In general, midgut α-amylases require calcium for their maximum catalytic activity. Calcium also affords stability for the amylases in a variety of animals, including insects (Kazzazi et al. 2009). Pelegrini et al. (2006) found that a low concentration of calcium increased amylolytic activity in Z. subfaciatus (like in A. spinidens). Inhibition of purified midgut α- amylase activity by EGTA confirms the presence of calcium ion in the catalytic site of the enzyme. The increase in enzyme activity by Cu2+ and its inhibition by DTC could be attributed to replacement of Cu2+ by Ca2+ in the active site of the enzyme because of their chemical polarity. Meanwhile, decreasing activity of the purified midgut α-amylase in the presence of some other ions could be attributed to binding between the inhibitor and enzyme or by ion chelation (Pelegrini et al. 2006). It seems this inhibition causes calcium replacement, as observed in α-amylases from mammalian serum (Yamasaki 2003).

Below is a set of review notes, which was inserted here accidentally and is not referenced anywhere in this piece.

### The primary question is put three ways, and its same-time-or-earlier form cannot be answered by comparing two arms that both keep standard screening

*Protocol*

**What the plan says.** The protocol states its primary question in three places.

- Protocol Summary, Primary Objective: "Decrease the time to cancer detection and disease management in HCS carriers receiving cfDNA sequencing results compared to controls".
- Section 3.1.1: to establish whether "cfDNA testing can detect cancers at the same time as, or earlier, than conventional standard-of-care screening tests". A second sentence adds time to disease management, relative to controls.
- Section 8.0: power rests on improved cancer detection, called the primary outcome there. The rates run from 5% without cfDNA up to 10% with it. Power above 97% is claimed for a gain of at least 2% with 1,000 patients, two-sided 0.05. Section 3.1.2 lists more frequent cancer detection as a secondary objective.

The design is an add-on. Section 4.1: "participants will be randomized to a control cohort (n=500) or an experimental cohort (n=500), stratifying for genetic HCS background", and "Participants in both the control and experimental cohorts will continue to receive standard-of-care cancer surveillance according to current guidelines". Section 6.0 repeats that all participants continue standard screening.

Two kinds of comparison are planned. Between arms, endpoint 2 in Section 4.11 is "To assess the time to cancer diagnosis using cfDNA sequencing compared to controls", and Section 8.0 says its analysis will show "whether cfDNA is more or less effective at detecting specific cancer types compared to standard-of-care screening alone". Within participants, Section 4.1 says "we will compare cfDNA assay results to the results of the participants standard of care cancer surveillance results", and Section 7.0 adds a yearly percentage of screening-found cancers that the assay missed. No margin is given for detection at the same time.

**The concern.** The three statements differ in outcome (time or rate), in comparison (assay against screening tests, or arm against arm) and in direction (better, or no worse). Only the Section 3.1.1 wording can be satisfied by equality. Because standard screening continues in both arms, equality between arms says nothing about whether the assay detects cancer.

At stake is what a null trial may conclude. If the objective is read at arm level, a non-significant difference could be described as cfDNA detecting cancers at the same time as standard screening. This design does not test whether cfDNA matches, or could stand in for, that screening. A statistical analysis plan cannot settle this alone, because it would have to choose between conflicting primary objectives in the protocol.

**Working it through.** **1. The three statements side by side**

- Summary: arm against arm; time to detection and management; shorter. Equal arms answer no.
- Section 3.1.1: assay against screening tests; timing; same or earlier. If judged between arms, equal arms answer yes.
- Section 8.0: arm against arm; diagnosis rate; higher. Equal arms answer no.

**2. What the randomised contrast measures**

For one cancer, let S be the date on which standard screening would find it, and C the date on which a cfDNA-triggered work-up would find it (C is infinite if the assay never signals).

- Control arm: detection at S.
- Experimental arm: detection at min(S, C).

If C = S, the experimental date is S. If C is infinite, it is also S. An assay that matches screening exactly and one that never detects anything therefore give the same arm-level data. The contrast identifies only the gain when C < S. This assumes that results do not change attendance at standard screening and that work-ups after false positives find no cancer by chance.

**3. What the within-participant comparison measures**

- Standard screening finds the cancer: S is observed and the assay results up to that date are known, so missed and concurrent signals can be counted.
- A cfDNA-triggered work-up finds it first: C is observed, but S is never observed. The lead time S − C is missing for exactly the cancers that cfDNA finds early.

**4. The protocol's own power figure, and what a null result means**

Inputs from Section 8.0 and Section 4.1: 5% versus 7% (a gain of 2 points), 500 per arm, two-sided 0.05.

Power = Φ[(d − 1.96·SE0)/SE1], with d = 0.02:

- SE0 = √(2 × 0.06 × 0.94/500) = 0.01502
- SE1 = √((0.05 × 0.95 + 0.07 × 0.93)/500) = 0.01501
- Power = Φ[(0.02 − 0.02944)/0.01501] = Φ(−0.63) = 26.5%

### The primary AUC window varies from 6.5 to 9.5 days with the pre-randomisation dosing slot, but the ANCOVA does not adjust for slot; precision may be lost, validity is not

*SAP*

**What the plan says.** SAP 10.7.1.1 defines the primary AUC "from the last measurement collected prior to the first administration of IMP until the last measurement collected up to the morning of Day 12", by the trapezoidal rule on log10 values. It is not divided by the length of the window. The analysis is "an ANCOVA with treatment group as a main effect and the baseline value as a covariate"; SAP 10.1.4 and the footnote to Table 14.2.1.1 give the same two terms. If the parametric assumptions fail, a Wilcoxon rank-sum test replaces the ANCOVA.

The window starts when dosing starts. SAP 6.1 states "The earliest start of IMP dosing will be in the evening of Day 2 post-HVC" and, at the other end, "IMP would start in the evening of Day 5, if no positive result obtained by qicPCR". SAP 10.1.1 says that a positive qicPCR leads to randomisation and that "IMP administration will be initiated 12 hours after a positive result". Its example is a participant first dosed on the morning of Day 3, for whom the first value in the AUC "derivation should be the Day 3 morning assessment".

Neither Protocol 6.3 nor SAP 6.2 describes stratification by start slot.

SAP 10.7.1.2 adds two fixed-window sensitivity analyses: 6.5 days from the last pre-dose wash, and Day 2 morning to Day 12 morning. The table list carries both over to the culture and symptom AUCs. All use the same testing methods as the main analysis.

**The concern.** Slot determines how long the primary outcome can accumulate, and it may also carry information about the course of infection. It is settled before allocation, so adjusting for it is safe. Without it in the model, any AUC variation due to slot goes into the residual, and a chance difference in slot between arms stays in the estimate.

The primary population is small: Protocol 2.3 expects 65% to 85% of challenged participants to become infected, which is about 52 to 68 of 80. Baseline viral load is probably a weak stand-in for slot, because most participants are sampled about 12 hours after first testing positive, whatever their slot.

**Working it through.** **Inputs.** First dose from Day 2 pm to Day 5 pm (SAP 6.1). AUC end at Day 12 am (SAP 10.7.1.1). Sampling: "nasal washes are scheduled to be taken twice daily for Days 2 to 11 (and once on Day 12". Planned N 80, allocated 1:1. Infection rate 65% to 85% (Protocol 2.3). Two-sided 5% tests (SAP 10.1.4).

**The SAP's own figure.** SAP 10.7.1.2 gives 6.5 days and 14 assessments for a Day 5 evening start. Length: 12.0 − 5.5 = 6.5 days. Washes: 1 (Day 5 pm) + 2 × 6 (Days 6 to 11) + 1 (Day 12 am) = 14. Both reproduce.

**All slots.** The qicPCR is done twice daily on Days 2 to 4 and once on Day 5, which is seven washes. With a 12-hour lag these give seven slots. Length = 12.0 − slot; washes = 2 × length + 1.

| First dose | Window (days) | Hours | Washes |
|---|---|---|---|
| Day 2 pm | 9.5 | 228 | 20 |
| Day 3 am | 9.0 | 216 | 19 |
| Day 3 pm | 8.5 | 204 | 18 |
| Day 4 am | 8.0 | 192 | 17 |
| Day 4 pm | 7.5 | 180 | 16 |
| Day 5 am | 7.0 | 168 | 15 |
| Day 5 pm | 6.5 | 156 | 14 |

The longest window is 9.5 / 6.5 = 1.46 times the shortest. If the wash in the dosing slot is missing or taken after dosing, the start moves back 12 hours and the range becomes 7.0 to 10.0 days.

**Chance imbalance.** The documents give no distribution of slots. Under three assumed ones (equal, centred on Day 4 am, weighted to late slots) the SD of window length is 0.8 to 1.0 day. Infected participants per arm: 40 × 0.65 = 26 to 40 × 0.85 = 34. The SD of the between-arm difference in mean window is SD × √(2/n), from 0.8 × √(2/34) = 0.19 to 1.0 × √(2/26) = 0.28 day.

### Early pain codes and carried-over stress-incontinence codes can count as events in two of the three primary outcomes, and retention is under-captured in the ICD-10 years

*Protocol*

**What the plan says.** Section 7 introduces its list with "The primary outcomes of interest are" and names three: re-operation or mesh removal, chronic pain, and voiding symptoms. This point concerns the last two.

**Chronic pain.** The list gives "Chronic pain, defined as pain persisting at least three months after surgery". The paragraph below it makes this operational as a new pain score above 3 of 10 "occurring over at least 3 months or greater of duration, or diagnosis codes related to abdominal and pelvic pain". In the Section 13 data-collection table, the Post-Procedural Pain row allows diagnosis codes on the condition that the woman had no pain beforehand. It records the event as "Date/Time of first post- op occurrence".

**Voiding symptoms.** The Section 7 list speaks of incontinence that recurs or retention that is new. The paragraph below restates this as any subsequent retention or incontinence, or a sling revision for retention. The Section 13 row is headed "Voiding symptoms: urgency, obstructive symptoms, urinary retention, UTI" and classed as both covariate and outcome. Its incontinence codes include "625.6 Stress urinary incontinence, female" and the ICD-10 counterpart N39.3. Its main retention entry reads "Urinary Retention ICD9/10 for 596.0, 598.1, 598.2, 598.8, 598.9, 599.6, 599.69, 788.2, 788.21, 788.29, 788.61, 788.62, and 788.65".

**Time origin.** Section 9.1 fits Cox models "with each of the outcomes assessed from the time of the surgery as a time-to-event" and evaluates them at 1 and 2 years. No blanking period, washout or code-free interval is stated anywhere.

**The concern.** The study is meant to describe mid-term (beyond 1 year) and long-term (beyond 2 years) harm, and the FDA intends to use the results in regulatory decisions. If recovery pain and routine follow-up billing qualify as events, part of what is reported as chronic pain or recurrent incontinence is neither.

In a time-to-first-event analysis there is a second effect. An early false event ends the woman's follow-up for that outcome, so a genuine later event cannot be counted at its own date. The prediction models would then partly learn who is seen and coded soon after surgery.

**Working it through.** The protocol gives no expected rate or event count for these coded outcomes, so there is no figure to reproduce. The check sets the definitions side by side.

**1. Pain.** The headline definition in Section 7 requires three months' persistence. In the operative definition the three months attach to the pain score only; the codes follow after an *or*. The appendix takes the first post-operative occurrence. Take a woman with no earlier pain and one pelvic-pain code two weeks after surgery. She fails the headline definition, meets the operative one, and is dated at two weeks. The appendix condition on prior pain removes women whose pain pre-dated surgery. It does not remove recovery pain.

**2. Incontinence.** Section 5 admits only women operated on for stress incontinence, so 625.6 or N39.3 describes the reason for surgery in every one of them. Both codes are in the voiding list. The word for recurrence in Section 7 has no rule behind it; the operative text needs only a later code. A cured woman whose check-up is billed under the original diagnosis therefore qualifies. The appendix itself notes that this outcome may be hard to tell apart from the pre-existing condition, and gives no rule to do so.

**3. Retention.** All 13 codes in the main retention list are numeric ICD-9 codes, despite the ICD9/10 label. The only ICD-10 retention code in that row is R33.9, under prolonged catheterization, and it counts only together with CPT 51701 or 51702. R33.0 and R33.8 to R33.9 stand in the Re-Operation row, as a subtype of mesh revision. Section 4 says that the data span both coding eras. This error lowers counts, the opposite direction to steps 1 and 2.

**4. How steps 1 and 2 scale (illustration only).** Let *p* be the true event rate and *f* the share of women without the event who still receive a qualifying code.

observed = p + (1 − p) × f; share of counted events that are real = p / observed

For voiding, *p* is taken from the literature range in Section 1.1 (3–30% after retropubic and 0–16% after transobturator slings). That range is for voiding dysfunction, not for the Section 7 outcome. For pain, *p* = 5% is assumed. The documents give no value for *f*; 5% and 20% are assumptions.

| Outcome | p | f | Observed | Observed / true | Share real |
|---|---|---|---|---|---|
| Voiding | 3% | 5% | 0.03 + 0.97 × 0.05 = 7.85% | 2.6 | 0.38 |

In summary, the presence of a low weight of midgut α-amylase was verified in A. spinidens. Because glycogen is the main storage polysaccharide in animals' bodies, midgut amylases might have a crucial role in digestion of prey tissues. Hence, a detailed biochemical and molecular analysis of midgut amylase upon exposure of the insect to a range of preys will highlight importance of amylases in digestion of A. spinidens.

Figure 1.

Amylolytic activity in the different midgut sections (a, b) and nymphal instars (c) of Andrallus spinidens. Statistical differences have been shown by different letters (Tukey's test, P ≤ 0.05). High quality figures are available online.


Figure 2.

Column chromatography of the midgut α-amylase in the adult Andrallus spinidens. a) Sephacryl G-100 gel-filtration of the lipase after ammonium sulfate (35% and 75%) treatment. Fractions 26–37 contained the highest enzymatic activity with starch 1% and were collected for the next step. b) DEAE-cellulose ion-exchange chromatography of the gel-filtration samples. Fractions containing the highest enzymatic activity were used for characterization experiments. High quality figures are available online.


Figure 3.

SDS- PAGE showing purity of midgut α-amylase in the adult Andrallus spinidens. High quality figures are available online.